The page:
We have experimentally investigated the magnitude of XPM-induced SBS impairment mitigation in long unrepeatered spans at 10.7 Gb/s, using undithered NRZ signals and EDFA-only amplification schemes. We found that for homogeneous spans of a low-attenuation G.654-compliant fiber, 100 GHz 8-channel WDM systems can provide more than 4 orders of magnitude BER improvement in comparison to a single-channel system. We showed this was directly attributable to SBS mitigation with reflected power measurements indicating significant Stokes power reduction from the XPM phase modulation effect. We demonstrated WDM transmission over 323 km using the simple NRZ/EDFA system configuration with more than 5 dB Q margin over the FEC threshold. We also explored the system behavior with 4 WDM channels, and then for 8-channel WDM systems with 100 GHz and 200 GHz channel spacing. For the homogeneous span configuration, the 8-channel 100 GHz system had the best system performance at both 304 km and 323 km span lengths due to the significant SBS mitigation benefit conferred by the XPM. Finally, we also investigated a heterogeneous span configuration with an intrinsically higher SBS threshold by about 4 dB. In this case, better performance was observed with the 200 GHz WDM system since the XPM limiting channel power was higher than allowed for 100 GHz spacing, while the XPM-induced phase modulation effect still provided relief from the SBS impairment and allowed the higher channel power to be launched.

References and links

1.

T. Mizuochi and K. Shimizu, LEOS 2004 paper WB2 (2004).

2.

P. B. Hansen, L. Eskilden, S. G. Grubb, A. M. Vengsarkar, S. K. Korotky, T. A. Strasser, J. E. J. Alphonsus, J. J. Veselka, D. J. DiGiovanni, D. W. Peckham, E. C. Beck, D. Truxal, W. Y. Cheung, S. G. Kosinski, D. Gasper, P. F. Wysocki, V. L. Da Silva, and J. R. Simpson “529 km unrepeatered transmission at 2.488 GBit/s using dispersion compensation, forward error correction, and remote post- and preamplifiers pumped by diode-pumped Raman lasers,” IEE Electron. Lett. 31, 1460–1461 (1995). [CrossRef]

3.

L. Labrunie, F. Boubal, P. Le Roux, and E. Brandon, “500 km WDM 12×10 Gbit/s CRZ repeaterless transmission using second order remote amplication,” IEE Electron. Lett. 39, 1394–1395 (2003). [CrossRef]

4.

T. Mizuochi, Y. Miyata, T. Kobayashi, K. Ouchi, K. Kuno, K. Kubo, K. Shimizu, H. Tagami, H. Yoshida, H. Fujita, M. Akita, and K. Motoshima, “Forward error correction based on block turbo code with 3-bit soft decision for 10-Gb/s optical communication systems,” IEEE J. Sel. Top. Quantum Electron. 10, 376–386 (2004). [CrossRef]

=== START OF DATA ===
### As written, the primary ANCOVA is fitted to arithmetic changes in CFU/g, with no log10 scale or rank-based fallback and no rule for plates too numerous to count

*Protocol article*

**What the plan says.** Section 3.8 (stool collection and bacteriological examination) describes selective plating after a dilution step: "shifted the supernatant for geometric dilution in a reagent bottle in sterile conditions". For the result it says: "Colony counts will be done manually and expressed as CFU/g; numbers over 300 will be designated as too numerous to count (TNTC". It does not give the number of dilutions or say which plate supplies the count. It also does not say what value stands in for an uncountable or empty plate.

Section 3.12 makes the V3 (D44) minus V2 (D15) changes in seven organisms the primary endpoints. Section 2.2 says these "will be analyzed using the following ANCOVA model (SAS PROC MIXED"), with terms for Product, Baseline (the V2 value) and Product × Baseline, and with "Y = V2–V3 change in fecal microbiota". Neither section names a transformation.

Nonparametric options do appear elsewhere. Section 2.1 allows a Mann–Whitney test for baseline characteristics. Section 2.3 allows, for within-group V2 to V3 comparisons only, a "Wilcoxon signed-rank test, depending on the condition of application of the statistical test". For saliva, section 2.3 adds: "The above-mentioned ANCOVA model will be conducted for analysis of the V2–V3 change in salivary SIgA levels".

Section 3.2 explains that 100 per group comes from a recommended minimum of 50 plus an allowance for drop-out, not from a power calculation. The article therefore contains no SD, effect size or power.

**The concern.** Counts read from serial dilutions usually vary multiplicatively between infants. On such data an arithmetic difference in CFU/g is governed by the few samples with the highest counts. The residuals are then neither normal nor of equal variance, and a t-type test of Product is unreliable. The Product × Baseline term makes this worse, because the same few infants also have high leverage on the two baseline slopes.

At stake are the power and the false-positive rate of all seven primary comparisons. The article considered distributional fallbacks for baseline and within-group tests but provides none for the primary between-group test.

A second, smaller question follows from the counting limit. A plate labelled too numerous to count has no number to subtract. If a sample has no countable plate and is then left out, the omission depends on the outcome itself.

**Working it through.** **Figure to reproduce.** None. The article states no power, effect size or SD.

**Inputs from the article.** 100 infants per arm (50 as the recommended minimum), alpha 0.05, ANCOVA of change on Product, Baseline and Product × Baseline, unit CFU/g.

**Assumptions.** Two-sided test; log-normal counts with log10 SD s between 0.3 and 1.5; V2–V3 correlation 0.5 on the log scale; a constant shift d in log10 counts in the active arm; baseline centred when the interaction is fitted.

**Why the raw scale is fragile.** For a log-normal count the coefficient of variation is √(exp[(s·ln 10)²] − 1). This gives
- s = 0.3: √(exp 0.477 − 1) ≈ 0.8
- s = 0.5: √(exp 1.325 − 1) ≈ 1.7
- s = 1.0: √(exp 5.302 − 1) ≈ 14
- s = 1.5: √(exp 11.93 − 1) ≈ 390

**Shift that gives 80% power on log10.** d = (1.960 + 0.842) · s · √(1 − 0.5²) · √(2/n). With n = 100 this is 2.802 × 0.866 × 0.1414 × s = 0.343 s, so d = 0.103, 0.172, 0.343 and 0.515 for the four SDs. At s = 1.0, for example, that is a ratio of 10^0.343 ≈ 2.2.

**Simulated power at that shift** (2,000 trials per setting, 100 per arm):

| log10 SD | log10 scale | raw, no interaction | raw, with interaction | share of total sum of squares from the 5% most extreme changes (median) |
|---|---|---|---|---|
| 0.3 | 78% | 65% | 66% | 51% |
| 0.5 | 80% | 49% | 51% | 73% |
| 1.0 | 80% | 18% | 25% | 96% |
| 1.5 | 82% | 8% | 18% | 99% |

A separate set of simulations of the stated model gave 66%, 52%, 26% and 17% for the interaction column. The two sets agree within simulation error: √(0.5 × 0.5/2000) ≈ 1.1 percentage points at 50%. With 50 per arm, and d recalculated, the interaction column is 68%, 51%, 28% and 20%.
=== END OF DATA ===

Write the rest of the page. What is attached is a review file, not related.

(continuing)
5.

J. D. Downie, J. Hurley, R. Khrapko, D. Ma, and S. Gray, “Performance comparison of a new lowattenuation fibre with G.652 fibre in unrepeatered single-span systems,” Proceedings ECOC 2006 paper Mo3.3.3, Cannes, France (2006).

6.

Y. K. Park, O. Mizuhara, L. D. Tzeng, J.-M. P. Delavaux, T. V. Nguyen, M.-L. Kao, P. D. Yeates, and J. Stone, “A 5 Gb/s repeaterless transmission system using erbium-doped fiber amplifiers,” IEEE Photon. Technol. Lett. 5, 79–82 (1993). [CrossRef]

7.

Y. Aoki, K. Tajima, and I. Mito, “Input power limits of single-mode optical fibers die to stimulated Brillouin scattering in optical communication systems,” J. Lightwave Technol. 6, 710–719 (1988). [CrossRef]

8.

A. Kobyakov, M. Sauer, and J. Hurley, “SBS threshold of segmented fibers,” Optical Fiber Communication Conference and Exhibition and The National Fiber Optic Engineers Conference on CD-ROM) (Optical Society of America, Washington, D.C., 2005) paper OME5 (2005).

9.

J. D. Downie, A. Kobyakov, J. Hurley, M. Sauer, S. Bickham, S. Ten, and C. Mazzali, “A Low-Attenuation, High SBS-Threshold Fiber Link Optimized for Unrepeatered System Transmission at 10.7 Gbit/s,” Proceedings of SubOptic 2007 paper We3.16, Baltimore, MD (2007).

10.

F. Thorkild, T. N. Nielsen, and A. Stentz, “Experimental verification of SBS suppression by duobinary modulation, Tech. Dig., ECOC 19971, 71–72 (1997).

11.

J. Mo, G. Zhou, J. Chen, Y. J. Wen, Y. Wang, C. Lu, and K. Xu, “Single-span transmission of WDM RZ-DPSK signal over 310-km standard SMF without using FEC and remote pumping,” IEEE Photon. Technol. Lett. 17, 2209–2211 (2005). [CrossRef]

12.

Y. Horiuchi, S. Yamamoto, and S. Akiba, “Stimulated Brillouin scattering suppression effects induced by cross-phase modulation in high power WDM repeaterless transmission,” IEE Electron. Lett. 34, 390–391 (1998). [CrossRef]

13.

S. S. Lee, H. J. Lee, W. Seo, and S. G. Lee, “Stimulated Brillouin scattering suppression using cross-phase modulation induced by an optical supervisory channel in WDM links,” IEEE Photon. Technol. Lett. 13, 741–743 (2001). [CrossRef]